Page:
For some, Christmas can be a time of stress instead of peace and goodwill – and a new Swedish study shows that 10 pm on Christmas Eve is the annual peak time for heart attack risk, particularly for the elderly and those with existing conditions.
Researchers analysed data from 283,014 heart attacks reported to Swedish hospitals between 1998 and 2013, and compared with weeks outside of holiday periods as a control measure.
In Sweden, Christmas Eve is actually the bigger event than Christmas Day, and researchers noted a 37 percent increased risk on this day, peaking at 10 pm. More generally there was a 15 percent increased risk over the Christmas period.
The risk was greatest in the over 75s and those with existing diabetes or heart disease. The study also noted more cases of heart attacks reported on Midsummer holidays, early mornings, and Mondays.
"Christmas and Midsummer holidays were associated with higher risk of myocardial infarction, particularly in older and sicker patients, suggesting a role of external triggers in vulnerable individuals," the team explains in their study.
No increased risk was spotted during sporting events or during the Easter period, for example. And while there was an increased risk at New Year, it was on New Year's Day rather than New Year's Eve – perhaps because too much partying the night before was leading to symptoms being ignored or misunderstood.
While this study on its own isn't enough to prove cause and effect between Christmas and heart attack risk – unmeasured factors might be lurking unseen in the background, as with all observational studies like this – it does fit in well with the existing research out there.
Anger, anxiety, sadness, grief and stress have all been linked to heart attack risk in the past, and while we hope your Christmas is filled with joy and hope, these emotions can also come into play over the holiday season.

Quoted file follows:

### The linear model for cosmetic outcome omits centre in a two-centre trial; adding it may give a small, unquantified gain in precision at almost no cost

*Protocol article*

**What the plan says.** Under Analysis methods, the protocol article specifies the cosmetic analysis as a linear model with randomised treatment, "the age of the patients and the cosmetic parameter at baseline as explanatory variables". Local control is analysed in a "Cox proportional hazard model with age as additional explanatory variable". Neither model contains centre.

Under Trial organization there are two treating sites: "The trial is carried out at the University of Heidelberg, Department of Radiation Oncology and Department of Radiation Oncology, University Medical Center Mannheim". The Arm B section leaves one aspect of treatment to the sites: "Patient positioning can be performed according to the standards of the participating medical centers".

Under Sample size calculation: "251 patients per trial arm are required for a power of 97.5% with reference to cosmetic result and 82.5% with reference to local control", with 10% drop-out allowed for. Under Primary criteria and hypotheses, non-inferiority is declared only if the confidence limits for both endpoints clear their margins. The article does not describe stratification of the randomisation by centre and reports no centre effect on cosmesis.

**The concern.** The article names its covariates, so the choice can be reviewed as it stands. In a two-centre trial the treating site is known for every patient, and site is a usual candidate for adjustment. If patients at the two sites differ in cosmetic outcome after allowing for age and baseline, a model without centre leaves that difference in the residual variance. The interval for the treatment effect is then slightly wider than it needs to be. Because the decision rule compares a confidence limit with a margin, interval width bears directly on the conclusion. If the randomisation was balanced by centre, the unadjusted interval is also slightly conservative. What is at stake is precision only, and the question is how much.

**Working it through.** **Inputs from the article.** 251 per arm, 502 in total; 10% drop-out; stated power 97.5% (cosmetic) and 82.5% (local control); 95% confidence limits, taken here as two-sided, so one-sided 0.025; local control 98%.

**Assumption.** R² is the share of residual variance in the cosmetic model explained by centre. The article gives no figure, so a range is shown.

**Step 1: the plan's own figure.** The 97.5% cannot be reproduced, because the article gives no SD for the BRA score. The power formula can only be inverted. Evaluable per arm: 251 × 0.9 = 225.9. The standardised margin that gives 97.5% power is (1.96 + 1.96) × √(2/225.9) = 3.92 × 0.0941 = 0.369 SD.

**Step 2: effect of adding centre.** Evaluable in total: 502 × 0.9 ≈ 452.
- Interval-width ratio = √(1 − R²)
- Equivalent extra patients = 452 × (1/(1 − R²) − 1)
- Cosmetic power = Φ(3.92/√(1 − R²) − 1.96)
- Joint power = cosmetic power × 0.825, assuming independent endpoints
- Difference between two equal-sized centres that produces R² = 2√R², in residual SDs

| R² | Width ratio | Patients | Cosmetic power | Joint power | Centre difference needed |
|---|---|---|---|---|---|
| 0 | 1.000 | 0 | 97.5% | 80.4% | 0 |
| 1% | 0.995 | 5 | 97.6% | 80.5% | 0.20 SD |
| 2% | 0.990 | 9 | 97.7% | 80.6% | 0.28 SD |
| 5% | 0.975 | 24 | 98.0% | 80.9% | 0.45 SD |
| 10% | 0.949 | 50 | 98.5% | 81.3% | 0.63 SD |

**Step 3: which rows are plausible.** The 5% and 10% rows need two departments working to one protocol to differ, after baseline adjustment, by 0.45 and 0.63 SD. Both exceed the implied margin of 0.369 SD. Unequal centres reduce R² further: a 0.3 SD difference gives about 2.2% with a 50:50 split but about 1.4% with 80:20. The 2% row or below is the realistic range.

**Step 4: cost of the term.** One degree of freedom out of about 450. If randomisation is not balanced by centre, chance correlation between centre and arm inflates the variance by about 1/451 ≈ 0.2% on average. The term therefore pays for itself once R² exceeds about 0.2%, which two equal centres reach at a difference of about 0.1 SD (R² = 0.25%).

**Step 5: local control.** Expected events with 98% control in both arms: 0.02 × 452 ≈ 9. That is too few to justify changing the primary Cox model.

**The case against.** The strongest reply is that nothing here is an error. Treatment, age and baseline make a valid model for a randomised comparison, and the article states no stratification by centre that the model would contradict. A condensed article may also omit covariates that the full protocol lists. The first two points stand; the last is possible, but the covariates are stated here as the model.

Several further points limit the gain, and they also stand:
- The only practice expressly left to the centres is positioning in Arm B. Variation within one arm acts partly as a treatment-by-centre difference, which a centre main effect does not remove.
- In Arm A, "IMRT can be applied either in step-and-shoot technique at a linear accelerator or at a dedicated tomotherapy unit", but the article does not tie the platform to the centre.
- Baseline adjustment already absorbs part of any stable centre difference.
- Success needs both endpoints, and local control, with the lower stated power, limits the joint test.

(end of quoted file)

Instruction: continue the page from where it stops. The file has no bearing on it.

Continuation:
"Excessive food intake, alcohol, long distance travelling may also increase the risk of heart attack," one of the team, David Erlinge from Lund University in Sweden, told ScienceAlert.
"Interestingly, the pattern of increased risk in the morning which dominates the rest of the year was reversed at Christmas, with an increased risk in the evening, indicating that the stress and eating during the day triggered the heart attacks."
An earlier study from the same team linked increased heart attack risk with cold and cloudy weather, too. Considering the control data in this new study was taken from the weeks close to Christmas, this factor should already be accounted for.
The aim of the study is not to scare you away from indulging in the holiday festivities, but to look out for people who might be at risk and to try and cut down on the number of heart attacks seen over Christmas and New Year.
Erlinge told ScienceAlert that people should be aware of how emotional distress and eating way too much could increase risk – and of course to take good care of friends and family over the holiday season.
"These findings warrant further research to identify the mechanisms behind this phenomenon," conclude the researchers.
"Understanding what factors, activities, and emotions precede these myocardial infarctions and how they differ from myocardial infarctions experienced on other days could help develop a strategy to manage and reduce the number of these events."
The findings have been published in the BMJ.